John Savely bought his daughter, Debbie, a Bible for her seventh birthday. Before she graduated from high school, her father had died. That Bible became a revered keepsake, but she lost it in 1974, while attending Tennessee’s Volunteer State Community College.
Yet, last year, that Bible made its way back into Debbie’s possession. A college officer from Volunteer State found the Bible in a box of debris from a 2006 tornado that almost destroyed the college’s campus. The winds that splintered buildings uncovered the lost Scriptures.
With Debbie Savely’s name inscribed within, that college officer went to work trying to find her; and by way of relentless pursuit and the marvel of the internet, John Savely’s gift was returned to his daughter forty years after it was lost. She and her nearly ninety-year-old mother were jubilant beyond measure.
What makes this story so remarkable is not that a Bible was salvaged. If the book had been a copy of “Green Eggs and Ham,” it would hardy have been any less miraculous. Besides, I doubt that Debbie needed a Bible. She, like all of us, had access to millions of Bibles to read, still the best-selling book in the world.
What made this particular copy of the Bible special was its source. It had been given to her by her father. Her attachment to it was as sentimental as it was spiritual. So it wasn’t as if she had recovered the original stone tablets of Sinai or the Dead Sea Scrolls. She had something more important: She had a link to one who truly loved her.
What if we learned to approach our own Bibles with the same heartfelt sentiment? What if we concerned ourselves less with the “miraculous” nature of how the Bible arrived in our hands, and focused more on the link the book is to One who truly loves us? What if we stopped deifying the Bible (worshipping “God the Father, the Son, and the Holy Bible” as it were), and embraced it as a pointer aiming us in a more Jesus-like direction?
How do we do this? By being Christians, not Biblicists. A Biblicist is one who reads the Bible, “flat;” that is, every word is given the same weight and significance, because “God said it, I believe it, and that settles it.” So, “He that curseth his father or mother shall surely be put to death,” is given the same credibility as, “Love thy neighbor as thyself” (A drastic but accurate example).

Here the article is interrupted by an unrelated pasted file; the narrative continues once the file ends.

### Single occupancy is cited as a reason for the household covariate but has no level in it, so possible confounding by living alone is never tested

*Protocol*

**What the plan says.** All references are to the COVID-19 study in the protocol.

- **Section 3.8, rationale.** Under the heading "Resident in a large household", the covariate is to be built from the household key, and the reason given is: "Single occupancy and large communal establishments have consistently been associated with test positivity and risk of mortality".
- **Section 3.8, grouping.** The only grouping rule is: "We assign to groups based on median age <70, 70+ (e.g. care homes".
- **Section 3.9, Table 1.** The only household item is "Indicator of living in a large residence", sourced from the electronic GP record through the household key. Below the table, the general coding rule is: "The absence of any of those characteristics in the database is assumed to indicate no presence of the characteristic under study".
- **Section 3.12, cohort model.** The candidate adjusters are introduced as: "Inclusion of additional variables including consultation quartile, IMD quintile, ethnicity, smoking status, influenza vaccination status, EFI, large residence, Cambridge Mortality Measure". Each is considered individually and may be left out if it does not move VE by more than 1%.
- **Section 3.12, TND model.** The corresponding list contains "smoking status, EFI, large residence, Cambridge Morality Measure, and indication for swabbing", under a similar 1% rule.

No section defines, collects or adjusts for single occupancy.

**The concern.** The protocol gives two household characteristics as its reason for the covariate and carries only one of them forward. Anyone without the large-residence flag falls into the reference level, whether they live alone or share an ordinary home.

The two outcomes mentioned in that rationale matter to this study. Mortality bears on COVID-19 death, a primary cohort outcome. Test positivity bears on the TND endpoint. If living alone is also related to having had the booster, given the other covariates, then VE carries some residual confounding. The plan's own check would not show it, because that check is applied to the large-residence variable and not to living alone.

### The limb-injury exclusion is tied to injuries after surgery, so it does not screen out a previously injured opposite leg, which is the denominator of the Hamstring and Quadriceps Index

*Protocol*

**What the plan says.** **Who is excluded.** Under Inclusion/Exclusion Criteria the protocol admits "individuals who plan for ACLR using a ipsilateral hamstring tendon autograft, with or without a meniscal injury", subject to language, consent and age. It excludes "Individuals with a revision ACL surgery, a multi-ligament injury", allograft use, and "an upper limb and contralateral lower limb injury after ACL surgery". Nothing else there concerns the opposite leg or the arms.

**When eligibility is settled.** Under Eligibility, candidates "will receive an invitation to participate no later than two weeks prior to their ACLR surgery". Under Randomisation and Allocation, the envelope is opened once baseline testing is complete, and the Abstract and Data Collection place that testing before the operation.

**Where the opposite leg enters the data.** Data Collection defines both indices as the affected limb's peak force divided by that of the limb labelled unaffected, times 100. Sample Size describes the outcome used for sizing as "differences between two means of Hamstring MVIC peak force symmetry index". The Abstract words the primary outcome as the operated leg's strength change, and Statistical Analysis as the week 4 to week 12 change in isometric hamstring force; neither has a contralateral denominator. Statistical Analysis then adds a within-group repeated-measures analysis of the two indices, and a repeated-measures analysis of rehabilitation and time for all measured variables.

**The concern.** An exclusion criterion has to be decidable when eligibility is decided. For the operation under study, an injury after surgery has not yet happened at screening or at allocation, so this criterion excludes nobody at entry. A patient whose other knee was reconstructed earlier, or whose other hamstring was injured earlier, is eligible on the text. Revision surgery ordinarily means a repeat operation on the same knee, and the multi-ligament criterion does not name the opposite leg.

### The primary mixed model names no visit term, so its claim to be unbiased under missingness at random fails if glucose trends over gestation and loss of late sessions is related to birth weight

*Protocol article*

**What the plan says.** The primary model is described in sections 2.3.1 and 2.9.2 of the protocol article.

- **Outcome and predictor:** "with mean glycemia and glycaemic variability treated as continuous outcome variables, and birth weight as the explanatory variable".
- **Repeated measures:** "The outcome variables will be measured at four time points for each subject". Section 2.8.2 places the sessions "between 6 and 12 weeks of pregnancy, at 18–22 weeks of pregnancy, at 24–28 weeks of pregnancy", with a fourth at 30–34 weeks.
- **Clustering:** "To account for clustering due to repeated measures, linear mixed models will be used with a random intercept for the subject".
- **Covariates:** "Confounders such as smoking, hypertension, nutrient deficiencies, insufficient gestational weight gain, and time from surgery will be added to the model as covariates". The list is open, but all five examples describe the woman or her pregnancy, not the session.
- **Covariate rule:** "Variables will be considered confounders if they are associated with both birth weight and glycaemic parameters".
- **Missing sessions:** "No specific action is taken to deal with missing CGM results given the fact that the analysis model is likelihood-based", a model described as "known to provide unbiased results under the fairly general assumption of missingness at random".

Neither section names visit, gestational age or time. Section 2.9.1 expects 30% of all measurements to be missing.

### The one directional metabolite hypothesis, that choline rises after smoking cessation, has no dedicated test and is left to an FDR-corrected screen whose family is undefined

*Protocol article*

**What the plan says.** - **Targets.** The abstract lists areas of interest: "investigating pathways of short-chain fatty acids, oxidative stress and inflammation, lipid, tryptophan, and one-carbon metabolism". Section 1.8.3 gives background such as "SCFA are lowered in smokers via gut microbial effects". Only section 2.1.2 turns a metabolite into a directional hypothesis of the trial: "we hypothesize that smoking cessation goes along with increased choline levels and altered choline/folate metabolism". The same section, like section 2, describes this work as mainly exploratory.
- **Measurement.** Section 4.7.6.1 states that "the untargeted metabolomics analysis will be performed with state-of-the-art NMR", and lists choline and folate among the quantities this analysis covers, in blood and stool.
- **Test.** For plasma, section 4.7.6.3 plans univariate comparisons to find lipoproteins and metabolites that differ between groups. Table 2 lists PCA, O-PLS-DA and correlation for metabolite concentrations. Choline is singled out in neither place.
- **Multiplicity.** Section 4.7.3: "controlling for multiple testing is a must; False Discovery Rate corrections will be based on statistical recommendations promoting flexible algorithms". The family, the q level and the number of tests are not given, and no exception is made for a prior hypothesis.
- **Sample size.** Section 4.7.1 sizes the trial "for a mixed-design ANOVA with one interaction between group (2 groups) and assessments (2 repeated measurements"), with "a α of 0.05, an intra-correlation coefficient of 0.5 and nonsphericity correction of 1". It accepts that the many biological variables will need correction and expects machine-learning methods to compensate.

Yet, Christians might be better served to see the Scriptures with a bit more texture. Our faith and practice would be healthier if our interpretive lens was Jesus Christ. He, as the living Word and Source, is the peak of revelation. So, we look to him as we read, using his words to hold ourselves to his way, and, dare I say it, to hold the Bible accountable as well. Refusing to do this, schizophrenically puts the Bible and Jesus at odds with each other.
Maybe this is what Kurt Eichenwald was trying to get at in his recent Newsweek diatribe, “The Bible: So Misunderstood It’s a Sin.” He railed against biblical abuses, ignorance that impedes science, the foolishness of uniting church with state, and the suffering inflicted on this world by those who misapply the Bible. My response was, “Amen! Preach it, brother!”
He couldn’t hear my agreement, though, because his words were so thunderously angry; as were the vitriolic words of his critics. And while I believe Eichenwald was largely telling the truth, nothing will change about this state of affairs until Bible-reading, Bible-loving, Bible-believing people stop treating the Bible like it is God. It’s not, no more than that storm-torn Tennessee testament was Deb Savely’s father.
I love the Bible, but not because every passage can be reconciled with Christianity. I love it because it helps me stay connected to the Source, to Jesus. After all, he is the foundation of my faith, and even as the Good Book says, there is no other.